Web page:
It’s gotten more and more skewed southward with each passing week.  By the end of March, when the CSA ends, I wonder if everything will be from Florida!  That will leave us two months to get through from just our freezer before the farmers markets start up again at the end of May and beginning of June.  Thinking about that now feels a little odd.

The cherry tomatoes joined rounds of zucchini (July, frozen in week 8) and cubes of Italian eggplant (probably August, frozen in week 13, but the label had fallen off) in a sautee to go over pasta.  It was summer in a skillet.

summer_skillet

Freezing zucchini and eggplant had been an experiment. I am pleased to report that the texture of the frozen vegetables was just about perfect, so next summer I’ll confidently freeze more zucchini and eggplant.

On the same theme, we used the second tub of sugar-macerated sliced strawberries (June, frozen in week 5) to make what just might be world’s most delicious ice cream as my special birthday treat (yeah, that was why the party, too).  Unfortutately, we hadn’t left the ice cream maker’s freezer cannister in the freezer long enough so the freezing process didn’t go quite right and the texture wasn’t what it should have been.  But the flavor, oh the flavor!

We used the green beans in Moosewood’s version of Hunan sauce again, with tofu as usual.  That ends up being just two servings.  With my parents coming to dinner, we needed more food than that.   What else could go in?  A second block of tofu, certainly, but what about more vegetables?  We didn’t have any more green beans.  Carrots didn’t seem quite right, nor squash, nor potatoes.  Cabbage, though, would work just fine.  One of the heads we’d gotten at a late farmers market in November had some moldy outer leaves and was a good candidate for getting used up.  After those leaves were removed, I quartered and sliced the cabbage, and it went into the stir-fry with the green beans and tofu.  It worked, mostly.  I cooked the green beans a little too long before adding the cabbage, and something about the liquid from the cabbage or the fullness of the wok, or maybe just my failure to give the sauce a final stir, kept the sauce from thickening the way it was supposed to.  The balance of flavors was good, my parents seemed pleased, and there were leftovers!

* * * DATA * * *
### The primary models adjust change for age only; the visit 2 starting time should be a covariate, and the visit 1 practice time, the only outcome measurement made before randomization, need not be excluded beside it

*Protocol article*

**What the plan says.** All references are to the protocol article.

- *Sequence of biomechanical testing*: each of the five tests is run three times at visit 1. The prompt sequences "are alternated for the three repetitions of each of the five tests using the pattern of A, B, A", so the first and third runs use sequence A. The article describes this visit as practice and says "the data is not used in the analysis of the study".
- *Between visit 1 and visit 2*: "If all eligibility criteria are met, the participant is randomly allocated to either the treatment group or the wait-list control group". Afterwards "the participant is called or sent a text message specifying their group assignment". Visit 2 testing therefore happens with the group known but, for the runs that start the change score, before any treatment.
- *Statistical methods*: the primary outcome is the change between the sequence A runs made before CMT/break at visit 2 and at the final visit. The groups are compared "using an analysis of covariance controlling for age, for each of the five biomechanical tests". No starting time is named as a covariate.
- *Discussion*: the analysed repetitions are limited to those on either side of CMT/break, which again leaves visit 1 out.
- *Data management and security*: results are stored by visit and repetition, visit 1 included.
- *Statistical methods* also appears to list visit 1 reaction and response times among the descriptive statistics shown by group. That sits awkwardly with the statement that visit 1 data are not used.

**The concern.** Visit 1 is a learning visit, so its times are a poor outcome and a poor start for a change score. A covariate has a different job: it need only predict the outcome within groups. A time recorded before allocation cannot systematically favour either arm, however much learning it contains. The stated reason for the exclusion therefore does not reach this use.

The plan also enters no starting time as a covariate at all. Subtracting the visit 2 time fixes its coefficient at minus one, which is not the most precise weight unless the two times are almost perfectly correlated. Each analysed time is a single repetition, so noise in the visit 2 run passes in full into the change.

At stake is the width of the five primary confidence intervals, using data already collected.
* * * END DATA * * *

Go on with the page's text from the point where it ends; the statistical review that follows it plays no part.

Week 32: December 29, 2009- January 4, 2009

January 7, 2009

Happy new year! I didn’t make any resolutions. Not one. I used to for a while when I was younger. I would resolve, for example, to floss my teeth daily. Of course it didn’t happen. Now I know that if I’m ready to make a change I will, and if not I won’t. I also know that changes have their own schedule, and I need to choose a time that feels natural, not a time that feels like January 1.

When I decided to buy all my vegetables farm-direct, the natural time to begin was the beginning of farmers market season. I had been thinking about it for months – I’d had to send in my CSA deposit during the winter, and decided then to go up to a large share. We’ll do a large share again this year. It won’t, by itself, last us through the winter. That gives me an excuse to shop at the farmers markets more!

My goal next year is to have our chest freezer full before it’s time to sign up for a winter CSA, so we can have Massachusetts-farm-direct instead of Florida-farm-direct vegetables through the winter. Our winter CSA is tasty, and a nice variety, but after 27 weeks of eating only local produce, the Florida items we’re getting just feel wrong.